Oil Pricing Systems

The broad details of how oil is priced in the world market have remained the same for more than thirteen years. Indeed, the current system has now survived for as long as direct setting of an administered price by OPEC did. The system itself may have been stable, but the past thirteen years have seen major changes in the underlying fundamentals of the oil markets, and also in the nature of oil trading.

In the physical market, the pattern of world trade flows has changed. The US import gap has risen steadily, and now represents about of quarter of the volume of international trade in crude oil. Within that increase, the balance of US imports has shifted away from long-haul towards short-haul sources, and towards heavier crude oil. The Asian import gap has also risen sharply, while Europe’s has contracted due to the steady increase in North Sea production. West African crude oil now occupies a pivotal position, and swings into all three of the main crude oil consuming regions according to market conditions.

The changes in the physical market may have been profound, but the rate of change has been greater in oil trading. When producer countries first adopted market linked indexing as a pricing system, the NYMEX light sweet crude oil contract was only in its fourth year, and the current IPE Brent contract was still a year from fruition. Since then the volume of futures market trading has increased remorselessly, and the volume on informal markets such as forward Brent has declined. From being a novelty, futures have grown to be the dominant part of the trading system. Trade in absolute prices in spot markets was universal in the mid-1980s, now it is almost extinct and the role of price discovery in the market has moved to NYMEX and IPE. In general terms, the futures markets set the level of prices, and the physical markets set the differentials.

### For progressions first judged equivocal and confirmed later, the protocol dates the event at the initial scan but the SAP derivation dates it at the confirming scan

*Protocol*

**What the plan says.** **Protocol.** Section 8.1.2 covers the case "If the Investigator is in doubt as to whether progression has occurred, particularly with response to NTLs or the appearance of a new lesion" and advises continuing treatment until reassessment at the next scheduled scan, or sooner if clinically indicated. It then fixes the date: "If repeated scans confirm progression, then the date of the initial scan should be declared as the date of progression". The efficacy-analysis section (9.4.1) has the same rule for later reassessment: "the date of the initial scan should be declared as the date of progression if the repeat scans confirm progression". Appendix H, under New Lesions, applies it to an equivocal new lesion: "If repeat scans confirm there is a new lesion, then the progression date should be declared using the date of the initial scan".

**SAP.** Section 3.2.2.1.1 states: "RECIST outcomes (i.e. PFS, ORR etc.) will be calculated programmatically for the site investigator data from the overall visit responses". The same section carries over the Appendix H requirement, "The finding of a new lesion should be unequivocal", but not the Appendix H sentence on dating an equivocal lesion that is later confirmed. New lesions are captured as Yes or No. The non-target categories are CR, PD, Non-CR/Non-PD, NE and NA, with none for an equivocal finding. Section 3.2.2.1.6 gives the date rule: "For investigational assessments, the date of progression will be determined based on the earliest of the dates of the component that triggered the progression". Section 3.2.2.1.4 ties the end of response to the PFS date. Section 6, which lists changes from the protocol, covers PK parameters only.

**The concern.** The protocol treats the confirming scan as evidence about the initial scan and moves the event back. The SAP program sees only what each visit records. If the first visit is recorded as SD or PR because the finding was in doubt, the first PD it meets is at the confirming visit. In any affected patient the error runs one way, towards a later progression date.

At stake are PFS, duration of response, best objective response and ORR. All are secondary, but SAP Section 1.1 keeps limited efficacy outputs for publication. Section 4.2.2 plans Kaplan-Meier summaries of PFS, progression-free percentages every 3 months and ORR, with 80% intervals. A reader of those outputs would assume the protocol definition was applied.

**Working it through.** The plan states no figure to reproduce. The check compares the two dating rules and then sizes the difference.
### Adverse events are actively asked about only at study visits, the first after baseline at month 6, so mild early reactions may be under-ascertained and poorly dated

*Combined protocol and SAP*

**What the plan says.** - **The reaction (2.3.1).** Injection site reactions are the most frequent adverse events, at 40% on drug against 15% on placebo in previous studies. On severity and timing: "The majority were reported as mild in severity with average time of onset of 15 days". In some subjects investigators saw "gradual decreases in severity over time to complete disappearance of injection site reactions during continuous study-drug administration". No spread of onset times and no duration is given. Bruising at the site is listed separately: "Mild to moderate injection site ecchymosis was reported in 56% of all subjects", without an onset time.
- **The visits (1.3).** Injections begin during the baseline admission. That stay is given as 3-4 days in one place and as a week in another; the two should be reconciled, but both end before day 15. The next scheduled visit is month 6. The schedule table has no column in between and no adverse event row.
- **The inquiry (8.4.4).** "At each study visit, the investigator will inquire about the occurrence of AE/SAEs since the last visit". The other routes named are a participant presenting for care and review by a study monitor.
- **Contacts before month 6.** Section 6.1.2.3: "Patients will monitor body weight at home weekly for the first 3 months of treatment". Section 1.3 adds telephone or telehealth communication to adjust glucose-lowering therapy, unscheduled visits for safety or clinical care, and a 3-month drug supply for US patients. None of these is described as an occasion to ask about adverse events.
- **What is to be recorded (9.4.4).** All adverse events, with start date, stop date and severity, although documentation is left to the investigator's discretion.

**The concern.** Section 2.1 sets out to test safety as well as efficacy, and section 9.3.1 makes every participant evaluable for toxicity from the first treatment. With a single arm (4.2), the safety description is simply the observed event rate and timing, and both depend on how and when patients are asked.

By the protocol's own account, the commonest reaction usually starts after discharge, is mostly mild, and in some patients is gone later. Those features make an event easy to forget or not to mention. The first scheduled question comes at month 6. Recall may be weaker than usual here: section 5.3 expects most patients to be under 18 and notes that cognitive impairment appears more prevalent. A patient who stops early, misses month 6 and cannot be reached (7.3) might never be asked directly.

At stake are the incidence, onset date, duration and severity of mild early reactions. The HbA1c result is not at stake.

Added to the above changes are the changes in the physical base of the main markets. In short, all three of the key world marker crude oils, WTI, Brent and, most severely, Dubai are in long term production decline. So, if the world has changed, if the nexus of trading is now the futures exchanges and if the production levels of the marker crudes are declining, does that mean that the current system of pricing crude oil is under pressure? Over the next decade or so, will it mutate through evolution, or by forceful change?

Let us start with production levels. There is no unique answer as to how low production levels can go before the integrity of a market is threatened. As long as confidence is maintained, and as long as the narrowness of the production base does not lead to constant squeezes and distortion, a market can persevere. An extreme example of this is the market for Alaskan North Slope (ANS) delivered into the US Gulf. The major change in oil pricing mechanisms over the last decade has been the substitution of ANS by WTI in producer country formulae for exports to the USA. However, before this substitution occurred, the market had survived for some time with absolutely no traded physical base at all. California took an increasing proportion of ANS, and only a trickle was left to make the long journey into the US Gulf, and even that tended to be an internal company transfer rather than traded into the market. The quotation became based entirely on journalists’ summaries of traders’ perceptions of the price that ANS in the Gulf would be trading at, if there actually was any. It may sound bizarre, but this normally produced reasonable numbers. It is after all rather hard to squeeze a market that doesn’t exist.